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Retailers   //   June 9, 2022  ■  5 min read

How Apple’s entry into buy now, pay later could impact the competition

Apple is officially launching a buy now, pay later service – just as the category faces a slowdown.

Apple announced Apple Pay Later at its annual WWDC conference on Monday, and it will roll out as part of the iOS 16 Apple Wallet update. The service has been in the works for some time, and was first reported on by Bloomberg last summer. 

According to the company, Apple Pay Later will utilize the Mastercard network. It also “provides users in the U.S. with a seamless and secure way to split the cost of an Apple Pay purchase into four equal payments spread over six weeks, with zero interest and no fees of any kind.”

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The model is similar to existing services by BNPL startups like Affirm, Afterpay and Klarna – all of which have experienced growth among shoppers and retailers in the past few years. These companies have also been credited with helping brands grow basket sizes. But in recent months, a number of BNPLs have either cut costs with layoffs, scaled back on hiring, or experienced a slowdown in growth as the market becomes more saturated.

Apple is launching installment payments at a volatile time for the category’s startups. Splitit, for instance, has pivoted to B-to-B in an effort to turn a profit. Sweden-based Klarna laid off 10% of its corporate staff in late May. Meanwhile, Afterpay took an exit by selling to Block (formerly Square) for $29 billion late last year.  

In the days since the announcement, buy now, pay later executives have spoken out about Apple’s entry into their industry. Klarna co-founder and CEO Sebastian Siemiatkowski tweeted a thread in response to the Apple news.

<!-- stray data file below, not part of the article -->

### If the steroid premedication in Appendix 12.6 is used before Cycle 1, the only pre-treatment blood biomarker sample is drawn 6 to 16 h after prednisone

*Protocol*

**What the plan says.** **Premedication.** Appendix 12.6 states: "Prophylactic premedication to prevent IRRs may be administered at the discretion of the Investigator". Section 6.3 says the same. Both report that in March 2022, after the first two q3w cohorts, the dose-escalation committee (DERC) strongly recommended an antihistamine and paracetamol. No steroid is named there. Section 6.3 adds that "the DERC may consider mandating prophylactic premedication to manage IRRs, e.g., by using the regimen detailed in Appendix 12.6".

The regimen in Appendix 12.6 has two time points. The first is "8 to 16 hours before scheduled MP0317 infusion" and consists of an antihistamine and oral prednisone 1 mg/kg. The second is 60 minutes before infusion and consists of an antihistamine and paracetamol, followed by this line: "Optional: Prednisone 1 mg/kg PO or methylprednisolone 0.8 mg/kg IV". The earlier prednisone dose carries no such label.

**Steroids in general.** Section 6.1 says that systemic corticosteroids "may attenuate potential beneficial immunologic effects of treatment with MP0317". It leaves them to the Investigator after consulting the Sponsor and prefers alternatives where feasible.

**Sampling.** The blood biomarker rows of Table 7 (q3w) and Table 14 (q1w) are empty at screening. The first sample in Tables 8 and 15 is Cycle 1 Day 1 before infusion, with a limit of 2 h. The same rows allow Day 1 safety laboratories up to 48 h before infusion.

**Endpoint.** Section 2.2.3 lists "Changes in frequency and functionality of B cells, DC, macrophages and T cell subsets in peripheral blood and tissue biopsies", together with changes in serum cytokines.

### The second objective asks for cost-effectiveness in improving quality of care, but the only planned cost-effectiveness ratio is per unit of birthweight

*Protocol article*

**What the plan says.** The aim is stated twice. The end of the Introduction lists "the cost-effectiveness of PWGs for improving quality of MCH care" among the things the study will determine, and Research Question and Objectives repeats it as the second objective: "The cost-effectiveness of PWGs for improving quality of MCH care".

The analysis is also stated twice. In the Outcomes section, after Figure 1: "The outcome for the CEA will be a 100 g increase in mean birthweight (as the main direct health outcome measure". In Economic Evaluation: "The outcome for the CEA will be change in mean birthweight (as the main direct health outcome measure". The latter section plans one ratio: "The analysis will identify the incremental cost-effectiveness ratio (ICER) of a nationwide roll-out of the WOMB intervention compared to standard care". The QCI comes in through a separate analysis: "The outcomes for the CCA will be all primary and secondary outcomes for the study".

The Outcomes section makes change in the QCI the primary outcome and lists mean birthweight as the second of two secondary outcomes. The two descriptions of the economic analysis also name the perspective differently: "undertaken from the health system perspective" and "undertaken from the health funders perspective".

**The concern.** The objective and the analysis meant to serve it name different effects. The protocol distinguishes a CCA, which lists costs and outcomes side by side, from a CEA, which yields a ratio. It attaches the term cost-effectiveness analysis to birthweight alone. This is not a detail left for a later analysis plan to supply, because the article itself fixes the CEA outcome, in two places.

“It is a great win for consumers worldwide that Apple is now embracing a better form of consumer credit,” Siemiatkowski wrote. He also joked that “Plagiarism is also the highest form of flattery.” 

On Tuesday, Affirm founder and CEO Max Levchin told Bloomberg Television that he’s “not worried” about competing with Apple’s BNPL service. “I don’t think there’s much concern,” Levchin said. “There’s a lot of room for growth for all involved.” 

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In a statement to Modern Retail, an Affirm spokesperson said: “Consumers, especially now, are looking for more transparent and flexible alternatives to credit cards. Affirm has offered this for nearly a decade through personalized payment plans with term lengths ranging from six weeks to 60 months. The company spokesperson also pointed to Affirm’s 200,000 merchant partners. “Even as more players join the movement we started, the prize remains massive, and Affirm is well-positioned to win.”


Affirm’s most recent quarterly earnings report, released in May, showed the company is still growing. The service’s users grew by 137% year-over-year, to $12.7 million while revenue jumped 54%, to $355 million. However, Affirm’s operating losses also grew – hitting $226.6 million, up from $209.3 million the previous year.